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Jul 30, 2023

An Albatross: Local Lady Golfer Shares Most Memorable Shot

Cheryl Ricer

Photography By

When she came home and told her husband that she wanted to take up golf, he thought she had lost her mind. Nonetheless, Sharon got a used set of clubs, took a few lessons, and they’ve been playing ever since.

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Sharon Duncan didn’t exactly like golf in the beginning…

Sharon Duncan’s love for the game of golf began as more of a “hate” relationship than “love.” Her husband Richard worked for Milliken and Co.; she was in the medical field; and the couple had two children. They were an active family—in church and school and sports. From time to time, Richard played corporate golf and with cousins and brothers-in-law at family gatherings. Although he loved the game, Sharon didn’t want him to play due to the time it required away from family and the expense of the game.

In 1997, the Duncan’s son was graduating from high school and heading to college, and their daughter would be graduating in 2000. Through the years, the family had listened to Focus on the Family, a radio broadcast by James Dobson, which provided the young couple with a wealth of information on how to raise a family. 

“I remember one broadcast in particular in the late spring of 1997,” Sharon said. “It basically advised those looking toward an empty nest to find something they would enjoy doing together. Golf immediately came to my mind as I knew this was something that Richard truly loved.”

When she came home and told her husband that she wanted to take up golf, he thought she had lost her mind. Nonetheless, Sharon got a used set of clubs, took a few lessons, and they’ve been playing ever since.

After their children both left home, the couple decided to downsize. After 16 years of living on the eastside of Spartanburg, they sold their home and moved to River Falls, a golf course community in, of all places, Duncan, South Carolina (and eventually to Hilton Head Island). Many days, after work, they would unwind by playing nine holes; then on weekends they would play at least 18 holes.

As Sharon’s game improved, she began to experience a variety of successes—both as an individual golfer and on a team with her husband. “I have had two eagles from the fairway on par 4s and witnessed each one of them rolling into the cup,” she said. “After the first eagle, I couldn’t wait to get to work on Monday morning to tell my boss about the great shot. When I excitedly told him that I had had an eagle over the weekend, he looked at me and said, ‘Oh it’s just luck.’ I was devastated. Maybe a little luck was involved, but I knew that if I had not been aiming for the flag, it wouldn’t have gone in.”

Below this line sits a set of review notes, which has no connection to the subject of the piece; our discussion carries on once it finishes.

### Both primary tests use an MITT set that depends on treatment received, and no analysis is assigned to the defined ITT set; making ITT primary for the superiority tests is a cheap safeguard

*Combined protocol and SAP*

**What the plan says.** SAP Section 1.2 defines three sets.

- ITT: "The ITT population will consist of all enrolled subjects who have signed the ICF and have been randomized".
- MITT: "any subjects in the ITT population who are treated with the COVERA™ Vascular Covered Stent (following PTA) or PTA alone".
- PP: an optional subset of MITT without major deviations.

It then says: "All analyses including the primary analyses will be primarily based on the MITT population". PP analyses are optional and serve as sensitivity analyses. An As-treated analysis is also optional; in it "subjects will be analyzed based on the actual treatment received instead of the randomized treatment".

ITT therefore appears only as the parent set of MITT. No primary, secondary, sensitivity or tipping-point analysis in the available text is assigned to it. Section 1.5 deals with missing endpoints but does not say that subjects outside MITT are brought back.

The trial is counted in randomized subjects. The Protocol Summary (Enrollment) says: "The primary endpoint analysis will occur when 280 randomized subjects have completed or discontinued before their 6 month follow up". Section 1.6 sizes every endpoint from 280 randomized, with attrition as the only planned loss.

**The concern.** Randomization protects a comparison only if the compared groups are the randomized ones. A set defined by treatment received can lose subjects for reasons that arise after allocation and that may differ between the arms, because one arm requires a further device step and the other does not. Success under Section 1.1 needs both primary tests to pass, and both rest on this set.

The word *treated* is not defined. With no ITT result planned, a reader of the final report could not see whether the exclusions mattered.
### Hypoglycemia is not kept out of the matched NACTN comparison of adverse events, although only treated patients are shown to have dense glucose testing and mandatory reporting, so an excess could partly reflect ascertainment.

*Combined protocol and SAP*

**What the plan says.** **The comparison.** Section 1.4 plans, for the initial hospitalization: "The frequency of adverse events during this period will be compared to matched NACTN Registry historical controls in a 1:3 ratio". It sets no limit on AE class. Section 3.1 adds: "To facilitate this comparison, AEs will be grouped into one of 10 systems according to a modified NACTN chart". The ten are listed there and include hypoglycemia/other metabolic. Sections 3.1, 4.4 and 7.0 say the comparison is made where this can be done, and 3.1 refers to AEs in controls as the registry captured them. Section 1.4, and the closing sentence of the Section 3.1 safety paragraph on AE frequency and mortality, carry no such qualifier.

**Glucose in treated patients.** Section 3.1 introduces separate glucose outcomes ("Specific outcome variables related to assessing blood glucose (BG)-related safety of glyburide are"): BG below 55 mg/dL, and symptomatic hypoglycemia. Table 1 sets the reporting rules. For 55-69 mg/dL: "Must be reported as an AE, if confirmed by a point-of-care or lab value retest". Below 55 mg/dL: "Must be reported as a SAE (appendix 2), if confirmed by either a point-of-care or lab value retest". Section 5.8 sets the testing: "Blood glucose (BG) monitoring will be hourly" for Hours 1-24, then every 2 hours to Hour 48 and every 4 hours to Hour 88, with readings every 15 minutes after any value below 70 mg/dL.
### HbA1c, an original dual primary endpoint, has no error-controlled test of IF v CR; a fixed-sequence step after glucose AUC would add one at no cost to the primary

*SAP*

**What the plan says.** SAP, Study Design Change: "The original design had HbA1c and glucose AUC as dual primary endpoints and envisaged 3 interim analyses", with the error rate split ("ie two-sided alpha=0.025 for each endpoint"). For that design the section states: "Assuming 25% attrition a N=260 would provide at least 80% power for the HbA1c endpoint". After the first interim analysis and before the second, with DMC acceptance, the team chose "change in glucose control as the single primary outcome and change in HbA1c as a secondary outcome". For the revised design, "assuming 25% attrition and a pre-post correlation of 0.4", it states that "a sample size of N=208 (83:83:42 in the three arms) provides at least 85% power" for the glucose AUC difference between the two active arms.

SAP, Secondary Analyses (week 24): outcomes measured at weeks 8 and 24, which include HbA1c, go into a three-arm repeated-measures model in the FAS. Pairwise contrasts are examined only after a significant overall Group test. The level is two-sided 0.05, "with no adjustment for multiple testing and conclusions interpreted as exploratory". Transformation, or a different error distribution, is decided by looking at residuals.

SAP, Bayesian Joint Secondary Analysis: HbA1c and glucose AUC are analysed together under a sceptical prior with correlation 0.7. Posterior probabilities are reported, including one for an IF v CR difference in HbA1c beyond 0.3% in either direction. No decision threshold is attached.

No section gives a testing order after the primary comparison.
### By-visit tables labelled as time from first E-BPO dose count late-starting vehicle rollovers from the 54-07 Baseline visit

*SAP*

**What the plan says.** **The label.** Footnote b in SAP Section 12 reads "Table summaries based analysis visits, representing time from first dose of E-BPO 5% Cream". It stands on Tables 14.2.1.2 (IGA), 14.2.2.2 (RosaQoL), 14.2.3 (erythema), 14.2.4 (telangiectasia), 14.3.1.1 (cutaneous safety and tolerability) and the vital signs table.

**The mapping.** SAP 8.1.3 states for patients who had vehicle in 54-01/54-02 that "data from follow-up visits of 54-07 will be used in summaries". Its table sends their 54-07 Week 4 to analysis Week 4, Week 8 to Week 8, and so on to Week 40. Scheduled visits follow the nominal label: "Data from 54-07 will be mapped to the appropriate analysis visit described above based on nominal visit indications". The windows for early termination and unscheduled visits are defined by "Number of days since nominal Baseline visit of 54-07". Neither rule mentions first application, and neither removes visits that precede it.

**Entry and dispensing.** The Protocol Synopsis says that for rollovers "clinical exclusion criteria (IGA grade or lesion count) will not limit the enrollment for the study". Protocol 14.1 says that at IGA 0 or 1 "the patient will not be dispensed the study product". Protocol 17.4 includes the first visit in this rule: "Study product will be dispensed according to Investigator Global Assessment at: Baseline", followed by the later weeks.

Sharon has also had several birdies along the way. She frequently gets asked, “Have you ever had a hole in one?” and her answer is, “Honestly, yes, in my dreams!”

During her second year of playing golf, she and Richard played 18 holes at Lan Yair Country Club in Spartanburg. On practically every hole, she would watch his approach shot hit the green and spin right 10 to 12 feet. After going to bed that night, just into the dream state, she stood up on a par 3 and hit her tee shot.

“My ball hit the green, spun right 10 feet and went in the hole,” she said. “With my arms in the air, I mumbled something unintelligible. Richard just started laughing and asked me what was going on. I said, ‘I just got a hole-in-one!’”

Sharon’s greatest shot ever, though, was no dream. It was June 7, 2022—International Women’s Golf Day. Shipyard Golf Club organized a Ladies Day to commemorate the event. Each foursome had a country to represent, and Duncan’s team was assigned Uruguay, whose colors are blue and white with a touch of yellow. Carts were decorated with flags and streamers and flowers, or anything to promote the teams’ countries. The format was a scramble, and Duncan’s team started on Brigantine. The first two holes were par 4s, and the team got pars on both holes. Hole No. 3 was a 401-yard par 5 from the ladies forward tees.

“We each hit drives, and mine was crazy long,” Sharon said. “I hit a Ping G5 driver, which came out in 2005, making it 17 years old. The fairway grass was short and dry, just the way I like it. I have a natural draw, and I get a lot of roll. My drive was 225 yards, leaving 176 yards to the pin.”

The group in front of Sharon’s team was still on the green, so she asked her teammates if they would go ahead and hit since she needed to wait for the green to clear. When clear, she pulled out her somewhat new, shiny Heavenwood (a club made by Calloway with a 4-wood head on a 7-wood shaft) and nailed the shot. It flew perfectly straight, hit the ground and rolled right into the hole.

“I was hopeful but had to actually see it in the hole with my own eyes,” she said. “My teammates were certain that it went in the hole. Sure enough, when we got to the green and didn’t see the ball, we ran to the hole, and there it was! I had achieved an albatross—a score of two on a par 5 with odds of one in six million—a very rare accomplishment and something that Tiger Woods has never even done. One of my teammates, was ecstatic. She said, ‘It was the greatest shot I’ve ever witnessed!’ It was certainly a fun day and one that I will never forget.”

Sharon’s attitude toward golf drastically changed over time, and she now says that she agrees with the movie, golf is The Greatest Game Ever Played!

“It’s a sport that can be played for a lifetime,” she said, “and there are beautiful golf courses anywhere you travel. Now, my husband and I are enjoying our retirement years in beautiful Hilton Head Island, South Carolina, where we can play golf to our hearts’ content.”

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